Rating: ★★★½☆

Once I had a great idea for a game. Stick a bunch of indestructible foul-mouthed ex-soldiers on a barren wasteland littered with broken glass, insane and heavily armed prisoners, and giant mutated monsters. A target is painted on your back at all times, but thanks to an unrepentant wit, a hide thick as nails, and a big boot to kick up anything’s ass, the whole ordeal is a gas.

Then I forgot about it five minutes later and never thought of it again. Until Bulletstorm, that is.

From the minds with a fetish for thick arms and tough girls who love cargo pants, Epic Games brings us Bulletstorm, exactly the tale mentioned above exaggerated a thousand times over. It’s immaturity in videogames at its finest…what I thought would be the coolest videogame ever when I was 15. In writing this review, I feel old like Clint Eastwood in Gran Torino. Get off my lawn, or I’ll blast your brains out kid. Feelin’ lucky?

The frustrating section involving a remote-controlled dinosaur is brilliant. Carnage all around.

Starring a cast of ape-men who swear more than they talk, players will have trouble immersing themselves in the world of Bulletstorm. The cursing and banter is funny for all of thirty seconds, then gets old. Protagonist Grayson Hunt is so tough that we need to hear about it every few minutes, lest we forget. Every soldier is so tough that we need to be constantly reminded that they have balls of steel, that their pants are always too tight, and that they can down a bottle of anything and still kill everything in sight. Real old, real fast.

Assuming you are that 15 year old, have fun. This is the sort of game parents dread, not because of the gore or violence (it really isn’t that bad…relatively speaking). No, the characters curse like sailors, with mouths so filthy a soap-Listerine-rubbing alcohol mouthwash can’t fix. When your kid comes home saying “Mommy, what does (your four-letter word of choice) mean?”, it’s already too late. Thankfully lewdness is strictly verbal…and, well, gory and blood-filled. But the latter isn’t so bad (relatively speaking).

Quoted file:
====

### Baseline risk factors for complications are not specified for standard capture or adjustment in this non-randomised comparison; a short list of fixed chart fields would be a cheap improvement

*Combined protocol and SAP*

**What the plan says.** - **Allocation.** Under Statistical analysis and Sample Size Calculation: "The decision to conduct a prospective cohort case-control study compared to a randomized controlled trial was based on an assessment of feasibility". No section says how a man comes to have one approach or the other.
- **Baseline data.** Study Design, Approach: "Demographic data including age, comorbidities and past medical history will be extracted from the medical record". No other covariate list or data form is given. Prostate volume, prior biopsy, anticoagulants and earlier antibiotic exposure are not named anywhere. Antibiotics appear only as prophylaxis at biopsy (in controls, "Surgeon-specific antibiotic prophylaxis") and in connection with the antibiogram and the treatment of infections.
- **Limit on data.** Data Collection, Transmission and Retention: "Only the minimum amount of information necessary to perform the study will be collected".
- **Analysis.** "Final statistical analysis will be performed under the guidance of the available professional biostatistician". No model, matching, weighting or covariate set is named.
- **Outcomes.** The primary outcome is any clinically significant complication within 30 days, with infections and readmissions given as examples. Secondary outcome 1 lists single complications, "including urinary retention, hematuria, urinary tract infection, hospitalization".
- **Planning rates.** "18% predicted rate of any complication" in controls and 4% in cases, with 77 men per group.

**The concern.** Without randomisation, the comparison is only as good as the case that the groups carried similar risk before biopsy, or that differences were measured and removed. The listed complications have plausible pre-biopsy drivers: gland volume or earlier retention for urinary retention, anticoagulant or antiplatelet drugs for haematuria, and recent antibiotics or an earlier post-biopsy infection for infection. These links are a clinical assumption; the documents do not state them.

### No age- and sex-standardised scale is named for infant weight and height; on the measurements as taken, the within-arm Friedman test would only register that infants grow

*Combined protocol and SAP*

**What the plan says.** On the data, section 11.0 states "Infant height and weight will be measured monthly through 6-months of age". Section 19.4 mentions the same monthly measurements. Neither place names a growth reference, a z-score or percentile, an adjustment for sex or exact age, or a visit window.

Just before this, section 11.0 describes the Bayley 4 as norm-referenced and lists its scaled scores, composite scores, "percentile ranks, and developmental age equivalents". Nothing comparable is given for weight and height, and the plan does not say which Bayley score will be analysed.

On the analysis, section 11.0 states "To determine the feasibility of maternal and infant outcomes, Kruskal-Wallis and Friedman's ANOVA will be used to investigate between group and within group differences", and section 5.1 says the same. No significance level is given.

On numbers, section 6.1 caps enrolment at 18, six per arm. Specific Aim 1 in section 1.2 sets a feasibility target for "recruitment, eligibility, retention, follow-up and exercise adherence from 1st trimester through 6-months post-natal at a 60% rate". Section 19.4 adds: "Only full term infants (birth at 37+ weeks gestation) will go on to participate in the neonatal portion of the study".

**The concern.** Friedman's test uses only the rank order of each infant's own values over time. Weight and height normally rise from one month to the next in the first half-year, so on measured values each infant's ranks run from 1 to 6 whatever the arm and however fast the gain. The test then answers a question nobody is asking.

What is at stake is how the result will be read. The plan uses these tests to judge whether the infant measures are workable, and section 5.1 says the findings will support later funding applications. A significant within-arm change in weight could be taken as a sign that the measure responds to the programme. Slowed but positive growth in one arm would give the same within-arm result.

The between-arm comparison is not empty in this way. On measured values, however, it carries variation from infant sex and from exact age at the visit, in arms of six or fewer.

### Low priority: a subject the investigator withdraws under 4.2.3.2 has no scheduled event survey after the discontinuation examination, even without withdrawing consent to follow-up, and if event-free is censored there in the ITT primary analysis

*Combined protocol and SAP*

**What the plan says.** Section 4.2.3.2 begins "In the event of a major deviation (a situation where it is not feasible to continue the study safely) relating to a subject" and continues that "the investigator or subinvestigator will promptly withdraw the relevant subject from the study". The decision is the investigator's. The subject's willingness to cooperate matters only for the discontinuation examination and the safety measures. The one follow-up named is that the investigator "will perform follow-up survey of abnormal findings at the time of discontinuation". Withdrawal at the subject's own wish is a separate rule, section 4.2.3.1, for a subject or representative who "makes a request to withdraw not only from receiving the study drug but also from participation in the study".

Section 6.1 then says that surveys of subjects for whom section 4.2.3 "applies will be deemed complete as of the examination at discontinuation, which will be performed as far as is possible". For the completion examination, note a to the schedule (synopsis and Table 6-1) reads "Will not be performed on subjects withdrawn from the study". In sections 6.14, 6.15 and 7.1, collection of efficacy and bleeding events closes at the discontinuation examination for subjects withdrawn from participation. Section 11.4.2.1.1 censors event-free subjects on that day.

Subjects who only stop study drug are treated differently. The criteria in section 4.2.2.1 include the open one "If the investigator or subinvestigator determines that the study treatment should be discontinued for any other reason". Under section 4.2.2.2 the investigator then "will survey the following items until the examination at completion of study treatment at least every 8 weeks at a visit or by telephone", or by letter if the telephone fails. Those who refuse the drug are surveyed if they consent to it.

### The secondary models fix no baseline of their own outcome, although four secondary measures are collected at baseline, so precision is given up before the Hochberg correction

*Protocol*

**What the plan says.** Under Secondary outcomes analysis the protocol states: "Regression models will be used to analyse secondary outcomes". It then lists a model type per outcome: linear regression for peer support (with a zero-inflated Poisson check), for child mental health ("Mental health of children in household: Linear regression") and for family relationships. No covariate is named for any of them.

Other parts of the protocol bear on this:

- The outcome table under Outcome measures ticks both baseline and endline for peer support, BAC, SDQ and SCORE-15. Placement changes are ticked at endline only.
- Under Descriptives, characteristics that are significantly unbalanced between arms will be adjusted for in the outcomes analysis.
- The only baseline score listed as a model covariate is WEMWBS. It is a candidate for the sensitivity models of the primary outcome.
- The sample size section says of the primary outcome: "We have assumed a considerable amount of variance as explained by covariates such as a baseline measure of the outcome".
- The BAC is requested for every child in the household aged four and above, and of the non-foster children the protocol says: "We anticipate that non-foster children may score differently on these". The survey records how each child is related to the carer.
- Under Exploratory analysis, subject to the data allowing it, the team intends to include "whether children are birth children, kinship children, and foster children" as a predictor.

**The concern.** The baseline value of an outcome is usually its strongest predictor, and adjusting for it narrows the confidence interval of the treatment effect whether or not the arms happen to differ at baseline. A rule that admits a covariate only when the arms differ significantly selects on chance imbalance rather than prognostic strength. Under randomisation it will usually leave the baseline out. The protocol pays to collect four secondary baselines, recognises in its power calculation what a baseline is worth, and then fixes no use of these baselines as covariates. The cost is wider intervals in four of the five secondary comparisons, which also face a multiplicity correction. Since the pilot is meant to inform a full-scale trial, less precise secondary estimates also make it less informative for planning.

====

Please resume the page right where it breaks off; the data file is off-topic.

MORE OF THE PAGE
Adolescent potty-humor aside, the main function of Bulletstorm is not only about killing everything, but making it look good. Hardcore gamers may or may not enjoy the game for that exact reason: if you are interested in accuracy, eliminating oponents and moving on to win the game, Bulletstorm is not for you. But if you enjoy tea-bagging, acting like an ass online, and really have no sentiment for actual combat and would rather humiliate friends and strangers alike, then Bulletstorm sounds right for your candy ass.

The minimalist skillshot. String together more deaths with excellent timing and earn 20x more points

Developer People Can Fly achieves this in two ways: first, everyone is a bullet sponge. Take 50 bullets and hey, look, a scratch (well-placed shots can of course do serious damage, including one-hit kills). But forget about hits and focus on actual killing. Why just shoot bullets when there are more painful ways to torment enemies? Why not cut them in half, blow them up, fire exploding cannon balls, rip them to shreds with .50 caliber rounds, or worse? Better yet, get a group of uglies together and share the pain – be economical about it. No need to waste precious ammo when fireworks only require one bullet.